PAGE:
21. 21. Ð#Ð#p##$ÿÿÿÿÿÿÿÿÿÿÿÿÿÿÿÿÿÿÿÿÿÿÿÿÿÿÿÿÿÿÿÿÿÿÿÿÿÿÿÿÿÿÿÿÿÿÿÿÿÿÿÿÿÿÿÿÿÿÿÿÿÿÿÿÿÿÿÿÿÿÿÿ ÿÿÿÿ####################p#È x#Ð#(#‚#Ø#0#‚#à#8"ÿÿÿÿÿÿÿÿÿÿÿÿÿÿÿÿÿÿÿÿÿÿÿÿÿÿÿÿÿÿÿÿÿÿÿÿÿÿÿÿÿÿÿÿÿÿÿÿÿÿÿÿÿÿÿÿ###### ##############p#p#Ð##ÐÁà######ÁC O N T E N T S (Continued) Ð#Ð#p#È x#Ð#(#‚#Ø#0#‚#à#8"ÿÿÿÿÿÿÿÿÿÿÿÿÿÿÿÿÿÿÿÿÿÿÿÿÿÿÿÿÿÿÿÿÿÿÿÿÿÿÿÿÿÿÿÿÿÿÿÿÿÿÿÿÿÿÿÿ###### ##############p##$ÿÿÿÿÿÿÿÿÿÿÿÿÿÿÿÿÿÿÿÿÿÿÿÿÿÿÿÿÿÿÿÿÿÿÿÿÿÿÿÿÿÿÿÿÿÿÿÿÿÿÿÿÿÿÿÿÿÿÿÿÿÿ ÿÿÿÿÿÿÿÿÿÿÿÿÿÿ####################p#p#Ð##ÐAGENDA ITEMÁ`######ÁPAGE Ð#Ð#p##$ÿÿÿÿÿÿÿÿÿÿÿÿÿÿÿÿÿÿÿÿÿÿÿÿÿÿÿÿÿÿÿÿÿÿÿÿÿÿÿÿÿÿÿÿÿÿÿÿÿÿÿÿÿÿÿÿÿÿÿÿÿÿÿÿÿÿÿÿÿÿÿÿ ÿÿÿÿ####################p#È x#Ð#(#‚#Ø#0#‚#à#8"ÿÿÿÿÿÿÿÿÿÿÿÿÿÿÿÿÿÿÿÿÿÿÿÿÿÿÿÿÿÿÿÿÿÿÿÿÿÿÿÿÿÿÿÿÿÿÿÿÿÿÿÿÿÿÿÿ###### ##############p#p#Ð##Ð STATISTICAL ANALYSES OF ACNE CLINICAL TRIAL DATA © PART TWO Ð#Ð#p#È x#Ð#(#‚#Ø#0#‚#à#8"ÿÿÿÿÿÿÿÿÿÿÿÿÿÿÿÿÿÿÿÿÿÿÿÿÿÿÿÿÿÿÿÿÿÿÿÿÿÿÿÿÿÿÿÿÿÿÿÿÿÿÿÿÿÿÿÿ###### ##############p##$ÿÿÿÿÿÿÿÿÿÿÿÿÿÿÿÿÿÿÿÿÿÿÿÿÿÿÿÿÿÿÿÿÿÿÿÿÿÿÿÿÿÿÿÿÿÿÿÿÿÿÿÿÿÿÿÿÿÿÿÿÿÿ ÿÿÿÿÿÿÿÿÿÿÿÿÿÿ####################p#p#Ð##Ð by Dr. Mohammed AloshÁ`######Á197 Ð#Ð#p##$ÿÿÿÿÿÿÿÿÿÿÿÿÿÿÿÿÿÿÿÿÿÿÿÿÿÿÿÿÿÿÿÿÿÿÿÿÿÿÿÿÿÿÿÿÿÿÿÿÿÿÿÿÿÿÿÿÿÿÿÿÿÿÿÿÿÿÿÿÿÿÿÿ ÿÿÿÿ####################p#È x#Ð#(#‚#Ø#0#‚#à#8"ÿÿÿÿÿÿÿÿÿÿÿÿÿÿÿÿÿÿÿÿÿÿÿÿÿÿÿÿÿÿÿÿÿÿÿÿÿÿÿÿÿÿÿÿÿÿÿÿÿÿÿÿÿÿÿÿ###### ##############p#p#Ð##Ð Ð#Ð#p#È x#Ð#(#‚#Ø#0#‚#à#8"ÿÿÿÿÿÿÿÿÿÿÿÿÿÿÿÿÿÿÿÿÿÿÿÿÿÿÿÿÿÿÿÿÿÿÿÿÿÿÿÿÿÿÿÿÿÿÿÿÿÿÿÿÿÿÿÿ###### ##############p##$ÿÿÿÿÿÿÿÿÿÿÿÿÿÿÿÿÿÿÿÿÿÿÿÿÿÿÿÿÿÿÿÿÿÿÿÿÿÿÿÿÿÿÿÿÿÿÿÿÿÿÿÿÿÿÿÿÿÿÿÿÿÿ ÿÿÿÿÿÿÿÿÿÿÿÿÿÿ####################p#p#Ð##ÐQUESTIONS TO THE SPEAKERÁ`######Á210 Ð#Ð#p##$ÿÿÿÿÿÿÿÿÿÿÿÿÿÿÿÿÿÿÿÿÿÿÿÿÿÿÿÿÿÿÿÿÿÿÿÿÿÿÿÿÿÿÿÿÿÿÿÿÿÿÿÿÿÿÿÿÿÿÿÿÿÿÿÿÿÿÿÿÿÿÿÿ ÿÿÿÿ####################p#È x#Ð#(#‚#Ø#0#‚#à#8"ÿÿÿÿÿÿÿÿÿÿÿÿÿÿÿÿÿÿÿÿÿÿÿÿÿÿÿÿÿÿÿÿÿÿÿÿÿÿÿÿÿÿÿÿÿÿÿÿÿÿÿÿÿÿÿÿ###### ##############p#p#Ð##Ð COMBINATION TOPICAL PRODUCTS FOR THE TREATMENT OF ACNE VULGARIS Ð#Ð#p#È x#Ð#(#‚#Ø#0#‚#à#8"ÿÿÿÿÿÿÿÿÿÿÿÿÿÿÿÿÿÿÿÿÿÿÿÿÿÿÿÿÿÿÿÿÿÿÿÿÿÿÿÿÿÿÿÿÿÿÿÿÿÿÿÿÿÿÿÿ###### ##############p##$ÿÿÿÿÿÿÿÿÿÿÿÿÿÿÿÿÿÿÿÿÿÿÿÿÿÿÿÿÿÿÿÿÿÿÿÿÿÿÿÿÿÿÿÿÿÿÿÿÿÿÿÿÿÿÿÿÿÿÿÿÿÿ ÿÿÿÿÿÿÿÿÿÿÿÿÿÿ####################p#p#Ð##Ð by Dr. Markham LukeÁ`######Á216 Ð#Ð#p##$ÿÿÿÿÿÿÿÿÿÿÿÿÿÿÿÿÿÿÿÿÿÿÿÿÿÿÿÿÿÿÿÿÿÿÿÿÿÿÿÿÿÿÿÿÿÿÿÿÿÿÿÿÿÿÿÿÿÿÿÿÿÿÿÿÿÿÿÿÿÿÿÿ ÿÿÿÿ####################p#È x#Ð#(#‚#Ø#0#‚#à#8"ÿÿÿÿÿÿÿÿÿÿÿÿÿÿÿÿÿÿÿÿÿÿÿÿÿÿÿÿÿÿÿÿÿÿÿÿÿÿÿÿÿÿÿÿÿÿÿÿÿÿÿÿÿÿÿÿ###### ##############p#p#Ð##Ð LABELING FOR EFFICACY: THE CLINICAL STUDIES SECTION Ð#Ð#p#È x#Ð#(#‚#Ø#0#‚#à#8"ÿÿÿÿÿÿÿÿÿÿÿÿÿÿÿÿÿÿÿÿÿÿÿÿÿÿÿÿÿÿÿÿÿÿÿÿÿÿÿÿÿÿÿÿÿÿÿÿÿÿÿÿÿÿÿÿ###### ##############p##$ÿÿÿÿÿÿÿÿÿÿÿÿÿÿÿÿÿÿÿÿÿÿÿÿÿÿÿÿÿÿÿÿÿÿÿÿÿÿÿÿÿÿÿÿÿÿÿÿÿÿÿÿÿÿÿÿÿÿÿÿÿÿ ÿÿÿÿÿÿÿÿÿÿÿÿÿÿ####################p#p#Ð##Ð by Dr. Joseph PorresÁ`######Á219 Ð#Ð#p##$ÿÿÿÿÿÿÿÿÿÿÿÿÿÿÿÿÿÿÿÿÿÿÿÿÿÿÿÿÿÿÿÿÿÿÿÿÿÿÿÿÿÿÿÿÿÿÿÿÿÿÿÿÿÿÿÿÿÿÿÿÿÿÿÿÿÿÿÿÿÿÿÿ ÿÿÿÿ####################p#È x#Ð#(#‚#Ø#0#‚#à#8"ÿÿÿÿÿÿÿÿÿÿÿÿÿÿÿÿÿÿÿÿÿÿÿÿÿÿÿÿÿÿÿÿÿÿÿÿÿÿÿÿÿÿÿÿÿÿÿÿÿÿÿÿÿÿÿÿ###### ##############p#p#Ð##Ð Ð#Ð#p#È x#Ð#(#‚#Ø#0#‚#à#8"ÿÿÿÿÿÿÿÿÿÿÿÿÿÿÿÿÿÿÿÿÿÿÿÿÿÿÿÿÿÿÿÿÿÿÿÿÿÿÿÿÿÿÿÿÿÿÿÿÿÿÿÿÿÿÿÿ######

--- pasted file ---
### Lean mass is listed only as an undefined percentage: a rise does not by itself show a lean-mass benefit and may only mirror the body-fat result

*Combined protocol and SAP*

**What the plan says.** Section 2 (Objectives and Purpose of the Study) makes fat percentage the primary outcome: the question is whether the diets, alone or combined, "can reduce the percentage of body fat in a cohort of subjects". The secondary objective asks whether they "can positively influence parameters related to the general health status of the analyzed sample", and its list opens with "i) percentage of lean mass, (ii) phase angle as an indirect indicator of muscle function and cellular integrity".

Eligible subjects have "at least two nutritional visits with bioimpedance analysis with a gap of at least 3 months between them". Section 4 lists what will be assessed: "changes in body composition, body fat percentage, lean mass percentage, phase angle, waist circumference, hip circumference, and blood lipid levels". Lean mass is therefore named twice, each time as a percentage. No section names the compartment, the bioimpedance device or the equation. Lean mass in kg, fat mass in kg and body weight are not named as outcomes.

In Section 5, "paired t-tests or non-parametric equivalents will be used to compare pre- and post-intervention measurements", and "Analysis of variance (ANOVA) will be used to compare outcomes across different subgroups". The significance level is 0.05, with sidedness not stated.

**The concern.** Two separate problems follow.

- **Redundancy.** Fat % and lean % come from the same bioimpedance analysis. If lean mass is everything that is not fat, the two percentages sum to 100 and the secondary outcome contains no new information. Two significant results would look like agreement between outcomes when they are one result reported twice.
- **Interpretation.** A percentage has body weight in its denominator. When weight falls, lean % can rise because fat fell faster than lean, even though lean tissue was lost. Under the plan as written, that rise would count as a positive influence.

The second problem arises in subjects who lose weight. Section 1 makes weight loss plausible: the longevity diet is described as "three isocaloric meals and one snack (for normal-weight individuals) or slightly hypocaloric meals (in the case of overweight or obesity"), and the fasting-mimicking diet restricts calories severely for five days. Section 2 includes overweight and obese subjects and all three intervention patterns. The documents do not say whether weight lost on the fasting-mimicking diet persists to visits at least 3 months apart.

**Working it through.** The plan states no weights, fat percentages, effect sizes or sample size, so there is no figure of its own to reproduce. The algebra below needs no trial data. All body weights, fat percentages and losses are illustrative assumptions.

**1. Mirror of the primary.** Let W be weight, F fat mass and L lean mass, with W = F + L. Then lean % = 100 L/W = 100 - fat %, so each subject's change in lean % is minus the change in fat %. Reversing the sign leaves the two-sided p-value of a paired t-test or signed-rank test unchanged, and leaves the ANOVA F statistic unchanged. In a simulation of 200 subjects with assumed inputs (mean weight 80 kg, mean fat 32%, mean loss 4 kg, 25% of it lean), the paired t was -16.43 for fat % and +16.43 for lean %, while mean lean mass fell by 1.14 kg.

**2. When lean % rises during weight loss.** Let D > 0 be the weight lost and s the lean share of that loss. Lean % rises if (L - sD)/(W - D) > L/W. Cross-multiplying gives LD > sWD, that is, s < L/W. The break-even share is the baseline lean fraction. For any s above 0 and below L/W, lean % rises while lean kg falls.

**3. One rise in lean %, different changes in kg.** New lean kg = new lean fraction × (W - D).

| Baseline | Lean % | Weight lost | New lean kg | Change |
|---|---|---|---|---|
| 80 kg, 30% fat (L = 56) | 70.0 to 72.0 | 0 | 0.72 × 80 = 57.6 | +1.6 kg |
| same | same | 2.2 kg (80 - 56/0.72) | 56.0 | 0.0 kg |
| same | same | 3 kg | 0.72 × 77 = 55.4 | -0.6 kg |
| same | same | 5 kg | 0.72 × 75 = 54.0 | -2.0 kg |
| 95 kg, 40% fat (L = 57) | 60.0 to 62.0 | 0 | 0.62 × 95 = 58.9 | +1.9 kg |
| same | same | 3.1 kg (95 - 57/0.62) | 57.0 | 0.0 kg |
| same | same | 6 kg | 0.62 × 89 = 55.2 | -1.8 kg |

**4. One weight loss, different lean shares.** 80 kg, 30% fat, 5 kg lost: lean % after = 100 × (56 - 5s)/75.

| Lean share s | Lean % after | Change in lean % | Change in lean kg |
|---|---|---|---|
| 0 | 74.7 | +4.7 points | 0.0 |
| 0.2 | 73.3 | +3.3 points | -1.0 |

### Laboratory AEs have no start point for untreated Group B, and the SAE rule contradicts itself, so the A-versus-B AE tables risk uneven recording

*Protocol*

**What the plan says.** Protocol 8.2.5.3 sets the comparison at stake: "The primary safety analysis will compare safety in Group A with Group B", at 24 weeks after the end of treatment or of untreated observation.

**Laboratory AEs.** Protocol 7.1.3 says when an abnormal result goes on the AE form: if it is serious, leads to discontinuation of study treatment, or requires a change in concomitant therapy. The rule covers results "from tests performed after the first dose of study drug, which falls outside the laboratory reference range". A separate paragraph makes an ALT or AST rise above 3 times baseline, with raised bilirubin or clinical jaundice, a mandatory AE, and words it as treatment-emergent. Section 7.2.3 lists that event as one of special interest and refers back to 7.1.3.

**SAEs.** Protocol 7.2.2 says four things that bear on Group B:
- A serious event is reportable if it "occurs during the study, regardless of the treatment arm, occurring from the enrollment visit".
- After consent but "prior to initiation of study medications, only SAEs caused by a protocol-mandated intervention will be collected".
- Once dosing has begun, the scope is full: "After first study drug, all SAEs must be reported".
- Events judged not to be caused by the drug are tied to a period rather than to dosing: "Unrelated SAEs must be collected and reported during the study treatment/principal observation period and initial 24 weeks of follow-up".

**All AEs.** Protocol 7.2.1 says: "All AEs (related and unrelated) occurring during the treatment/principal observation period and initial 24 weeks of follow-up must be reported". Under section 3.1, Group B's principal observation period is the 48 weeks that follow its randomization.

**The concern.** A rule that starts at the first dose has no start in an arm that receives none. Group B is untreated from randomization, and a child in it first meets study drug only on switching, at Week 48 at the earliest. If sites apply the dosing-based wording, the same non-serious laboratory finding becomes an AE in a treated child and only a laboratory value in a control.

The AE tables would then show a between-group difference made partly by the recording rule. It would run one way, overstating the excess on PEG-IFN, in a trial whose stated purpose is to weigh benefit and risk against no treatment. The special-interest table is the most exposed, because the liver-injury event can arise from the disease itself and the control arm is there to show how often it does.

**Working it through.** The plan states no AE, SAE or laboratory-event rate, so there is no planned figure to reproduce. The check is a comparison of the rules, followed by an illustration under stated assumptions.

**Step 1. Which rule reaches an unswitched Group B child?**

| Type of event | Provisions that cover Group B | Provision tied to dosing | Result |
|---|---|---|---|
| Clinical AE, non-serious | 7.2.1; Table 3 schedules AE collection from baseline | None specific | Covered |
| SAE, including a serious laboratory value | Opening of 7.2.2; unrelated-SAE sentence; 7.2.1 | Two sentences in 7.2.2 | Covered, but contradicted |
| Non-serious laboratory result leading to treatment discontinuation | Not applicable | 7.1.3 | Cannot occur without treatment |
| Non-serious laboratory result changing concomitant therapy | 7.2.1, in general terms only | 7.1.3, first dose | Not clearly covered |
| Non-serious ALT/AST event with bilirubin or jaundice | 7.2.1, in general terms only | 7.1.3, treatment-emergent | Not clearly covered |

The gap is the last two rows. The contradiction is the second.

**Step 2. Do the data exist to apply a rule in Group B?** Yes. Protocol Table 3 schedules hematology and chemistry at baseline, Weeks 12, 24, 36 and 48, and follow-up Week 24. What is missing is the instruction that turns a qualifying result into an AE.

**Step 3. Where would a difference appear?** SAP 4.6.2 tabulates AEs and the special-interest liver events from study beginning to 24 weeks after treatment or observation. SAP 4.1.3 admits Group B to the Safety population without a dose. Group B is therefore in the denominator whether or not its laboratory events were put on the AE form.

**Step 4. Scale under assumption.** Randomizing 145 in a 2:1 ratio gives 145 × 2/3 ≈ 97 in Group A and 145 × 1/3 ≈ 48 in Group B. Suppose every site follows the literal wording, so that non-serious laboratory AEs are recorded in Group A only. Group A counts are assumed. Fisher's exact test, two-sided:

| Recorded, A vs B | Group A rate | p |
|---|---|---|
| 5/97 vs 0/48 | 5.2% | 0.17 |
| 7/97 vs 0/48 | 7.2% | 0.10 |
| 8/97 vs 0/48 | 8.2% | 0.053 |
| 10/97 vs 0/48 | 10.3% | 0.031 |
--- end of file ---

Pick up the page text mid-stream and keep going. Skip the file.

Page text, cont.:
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  23. 23. Ð##########ÐÓ########¡‚######ÓÐ#Ð#p##$ÿÿÿÿÿÿÿÿÿÿÿÿÿÿÿÿÿÿÿÿÿÿÿÿÿÿÿÿÿÿÿÿÿÿÿÿÿÿÿÿÿÿ ÿÿÿÿÿÿÿÿÿÿÿÿÿÿÿÿÿÿÿÿÿÿÿÿÿÿÿÿÿÿÿÿÿÿ####################p#È x#Ð#(#‚#Ø#0#‚#à#8"ÿÿÿÿÿÿÿÿÿÿÿÿÿÿÿÿÿÿÿÿÿÿÿÿÿÿÿÿÿÿÿÿÿÿÿÿÿÿÿÿÿÿÿÿÿÿÿÿÿÿÿÿÿÿÿÿ###### ##############p#p#Ð##ÐÁà######ÁP R O C E E D I N G S Ð#Ð#p#È x#Ð#(#‚#Ø#0#‚#à#8"ÿÿÿÿÿÿÿÿÿÿÿÿÿÿÿÿÿÿÿÿÿÿÿÿÿÿÿÿÿÿÿÿÿÿÿÿÿÿÿÿÿÿÿÿÿÿÿÿÿÿÿÿÿÿÿÿ###### ##############p##$ÿÿÿÿÿÿÿÿÿÿÿÿÿÿÿÿÿÿÿÿÿÿÿÿÿÿÿÿÿÿÿÿÿÿÿÿÿÿÿÿÿÿÿÿÿÿÿÿÿÿÿÿÿÿÿÿÿÿÿÿÿÿ ÿÿÿÿÿÿÿÿÿÿÿÿÿÿ####################p#p#Ð##ÐÁ`######Á(8: 35 a.m.) Ð#Ð#p##$ÿÿÿÿÿÿÿÿÿÿÿÿÿÿÿÿÿÿÿÿÿÿÿÿÿÿÿÿÿÿÿÿÿÿÿÿÿÿÿÿÿÿÿÿÿÿÿÿÿÿÿÿÿÿÿÿÿÿÿÿÿÿÿÿÿÿÿÿÿÿÿÿ ÿÿÿÿ####################p#@###x#Ð#(#‚#Ø#0#‚#à#8"ÿÿÿÿÿÿÿÿÿÿÿÿÿÿÿÿÿÿÿÿÿÿÿÿÿÿÿÿÿÿÿÿ ÿÿÿÿÿÿÿÿÿÿÿÿÿÿÿÿÿÿÿÿÿÿÿÿ####################p#p#Ð##ÐÁ#######ÁÁ#######ÁDR. STERN: Good morning, everyone. I'm Robert Stern. I'm chair of the advisory committee for dermatology to the Food and Drug Administration. Á#######ÁÁ#######ÁToday and tomorrow morning, we'll be working with everyone here to try to come up with the advice concerning six areas, as listed on questions, to help the FDA in its production of a draft guidance document on evaluating therapies for mild to moderate acne. So our purpose here is really to see how therapies for this class of acne are currently measured, learn about that, think about how which ones work well and poorly, and try to come up with suggestions about what are the best ways so that we can understand which agents are in fact effective, and then also how information about how effective and in what types of acne they're effective can be best transmitted to practitioners for drugs that are subsequently approved for this indication. So that's what we're trying to do. Á#######ÁÁ#######ÁI'm looking forward to it because acne is one of my interests, but certainly not my core interest, and I'm hoping to learn a lot today from our very august and learned speakers. Á#######ÁÁ#######ÁAnd I'd like to start with going around the room, starting on my left, if everyone would introduce themselves and tell me and the audience a little bit about where they're from and what their background is. Á#######ÁÁ#######ÁDR. PLOTT: My name is Todd Plott. I'm from Medicis Pharmaceutical Company in Scottsdale, Arizona. I'm the Vice President of Clinical Research and Regulatory Affairs. I am the Industry Representative to the committee. Á#######ÁÁ#######ÁDR. ABEL: I'm Elizabeth Abel, Clinical Professor of Dermatology at Stanford University Medical School, and I'm in the private practice of dermatology in Mountain View. Á#######ÁÁ#######ÁDR. TEN HAVE: Tom Ten Have. I'm Professor of Biostatistics in the Department of Biostatistics and Epidemiology at the University of Pennsylvania. My collaborative experience has been more in the areas of psychiatry and disparities research focusing on clinical trials and issues regarding dropout and noncompliance, nonadherence. This is a new experience for me. I am also hopefully going to learn a lot here today. Thank you. Á#######ÁÁ#######ÁDR. KING: I'm Lloyd King. I am Professor of Dermatology at Vanderbilt University, and I'm a member of this FDA board. Á#######ÁÁ#######ÁDR. KILPATRICK: Jim Kilpatrick, biostatistics, Medical College of Virginia, Virginia Commonwealth University. I'm known as the joker of the pack, and so I'm neither learned nor august. Á#######ÁÁ#######Á(Laughter.) Á#######ÁÁ#######ÁMS. KNUDSON: That's a hard act to follow. I'm Paula Knudson, and I'm an IRB administrator at the University of Texas in Houston. And I've learned a lot already just by reading the material that was sent. It was fascinating. Á#######ÁÁ#######ÁDR. SAWADA: And I'm Kathleen Sawada. I'm from Lakewood, Colorado. I am a practicing dermatologist in private practice, and I am also a recent graduate -- or I like to think recent -- of the Medical College of Virginia. Á#######ÁÁ#######ÁDR. TEMPLETON©SOMERS: Karen Templeton©Somers, acting Executive Secretary to the committee, FDA. Á#######ÁÁ#######ÁDR. BERGFELD: I'm Wilma Bergfeld from the Departments of Dermatology and Pathology at the Cleveland Clinic, and I'm acting as a consultant to this advisory committee, and I've been previously on it for many